Critical Analysis of The Uncanny Theory by Sigmund Freud
People are no strangers to the concept of family, what it means to play a role in a household in order to paint a portrait of normalcy for society. Yet, since the introduction of Charles Addam’s the Addam’s Family (1938), a family who delights in the macabre and are arguably unaware or do not care, that other people find them bizarre, the appearances of unconventional and noticeably dysfunctional families in media has grown considerably over the past decades. Evident in recent films by the production company LAIKA studios, the families in Coraline (2009), ParaNorman (2012), The Boxtrolls (2014), and Kubo and The Two Strings (2016) possess similar traits in the fact that they can all be linked to one thing: the uncanny.
In this dissertation, I will dispute that the families presented in the contemporary stop motion films by Laika can be deduced as the source of the uncanny, by connecting Freud’s theory into a singular theme: internal threat. Moreover, I’m will be analyzing the families in terms of the uncanny theory proposed by Freud and how his psychoanalytical theories on the uncanny can be linked to the concept of the threat coming from within the home, with the word uncanny or ‘unheimlich’ being the antonym to ‘Heimlich’ translating to familiar or homely. It is this recognition of the families we see depicted on screen being familiar yet so unfamiliar, or ‘unheimlich’, that potentially provokes a reaction of doubt and unsettlement in the viewer.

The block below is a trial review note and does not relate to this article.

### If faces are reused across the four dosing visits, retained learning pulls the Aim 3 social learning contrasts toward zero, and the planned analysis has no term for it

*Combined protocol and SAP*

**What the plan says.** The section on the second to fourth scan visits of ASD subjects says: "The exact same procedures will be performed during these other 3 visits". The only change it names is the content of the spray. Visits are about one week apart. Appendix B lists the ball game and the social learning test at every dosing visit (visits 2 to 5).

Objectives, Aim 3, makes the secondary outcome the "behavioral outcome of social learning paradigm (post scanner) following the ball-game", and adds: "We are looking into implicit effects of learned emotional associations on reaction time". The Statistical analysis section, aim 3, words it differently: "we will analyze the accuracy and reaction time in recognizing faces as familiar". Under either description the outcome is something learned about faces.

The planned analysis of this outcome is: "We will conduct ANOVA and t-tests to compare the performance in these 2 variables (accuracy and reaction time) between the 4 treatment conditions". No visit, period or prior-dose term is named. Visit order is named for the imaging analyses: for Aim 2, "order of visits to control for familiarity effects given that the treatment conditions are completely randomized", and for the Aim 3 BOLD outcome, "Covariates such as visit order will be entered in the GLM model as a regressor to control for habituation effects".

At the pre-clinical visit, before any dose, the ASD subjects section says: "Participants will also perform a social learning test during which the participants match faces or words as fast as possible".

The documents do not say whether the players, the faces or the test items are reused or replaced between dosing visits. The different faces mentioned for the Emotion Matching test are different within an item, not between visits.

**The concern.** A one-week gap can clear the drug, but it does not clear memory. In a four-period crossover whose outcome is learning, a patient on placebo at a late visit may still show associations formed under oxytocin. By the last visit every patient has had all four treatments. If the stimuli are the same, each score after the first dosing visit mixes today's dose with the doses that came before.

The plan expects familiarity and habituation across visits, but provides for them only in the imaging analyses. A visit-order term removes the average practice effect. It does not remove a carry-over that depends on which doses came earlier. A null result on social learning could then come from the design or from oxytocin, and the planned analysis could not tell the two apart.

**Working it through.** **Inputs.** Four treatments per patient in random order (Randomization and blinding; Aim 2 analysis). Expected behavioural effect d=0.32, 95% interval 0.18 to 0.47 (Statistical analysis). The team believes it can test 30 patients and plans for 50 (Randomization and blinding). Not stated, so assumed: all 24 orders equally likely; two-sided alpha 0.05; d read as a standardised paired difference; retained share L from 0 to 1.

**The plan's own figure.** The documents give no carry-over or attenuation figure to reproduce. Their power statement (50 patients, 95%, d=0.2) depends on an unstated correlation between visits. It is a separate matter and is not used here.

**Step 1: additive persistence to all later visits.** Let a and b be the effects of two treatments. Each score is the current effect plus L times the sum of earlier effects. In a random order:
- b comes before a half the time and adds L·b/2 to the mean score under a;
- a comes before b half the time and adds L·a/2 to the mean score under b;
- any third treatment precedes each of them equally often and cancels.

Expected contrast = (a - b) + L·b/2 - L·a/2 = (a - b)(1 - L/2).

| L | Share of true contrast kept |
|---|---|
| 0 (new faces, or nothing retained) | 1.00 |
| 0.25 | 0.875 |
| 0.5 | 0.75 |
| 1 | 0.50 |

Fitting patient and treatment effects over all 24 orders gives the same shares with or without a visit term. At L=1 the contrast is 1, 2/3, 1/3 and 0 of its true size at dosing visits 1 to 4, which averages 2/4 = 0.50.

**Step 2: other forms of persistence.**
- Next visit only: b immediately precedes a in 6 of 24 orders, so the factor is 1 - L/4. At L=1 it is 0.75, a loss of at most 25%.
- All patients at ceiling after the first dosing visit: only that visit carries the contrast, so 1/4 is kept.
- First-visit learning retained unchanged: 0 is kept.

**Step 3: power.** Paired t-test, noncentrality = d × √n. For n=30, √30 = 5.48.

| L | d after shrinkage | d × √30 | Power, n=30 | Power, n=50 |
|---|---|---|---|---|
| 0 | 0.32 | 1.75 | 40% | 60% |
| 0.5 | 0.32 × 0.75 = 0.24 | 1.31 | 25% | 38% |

Famulus. The word family in its original Latin form; its meaning is translated to that of “servant”. Whilst the adoption of the term into modern English has evolved its description to that of “household” the fact remains that both the word and concept of family are ever-changing to adapt to the current social and political climate; it is “constantly reworked, contested and remade.” (Tinchnell, 2005). In the words of Bourdieu (1996:19), the normal family is just a “constellation of words”, an apt description of a notion that “while seeming to describe social reality, in fact, constructs it.” Therefore, it can be argued that the introduction of television and film have played an integral part in constructing the ‘reality’ of the ideal family for viewers spanning generations, molding what we consider significant familial kinship ties.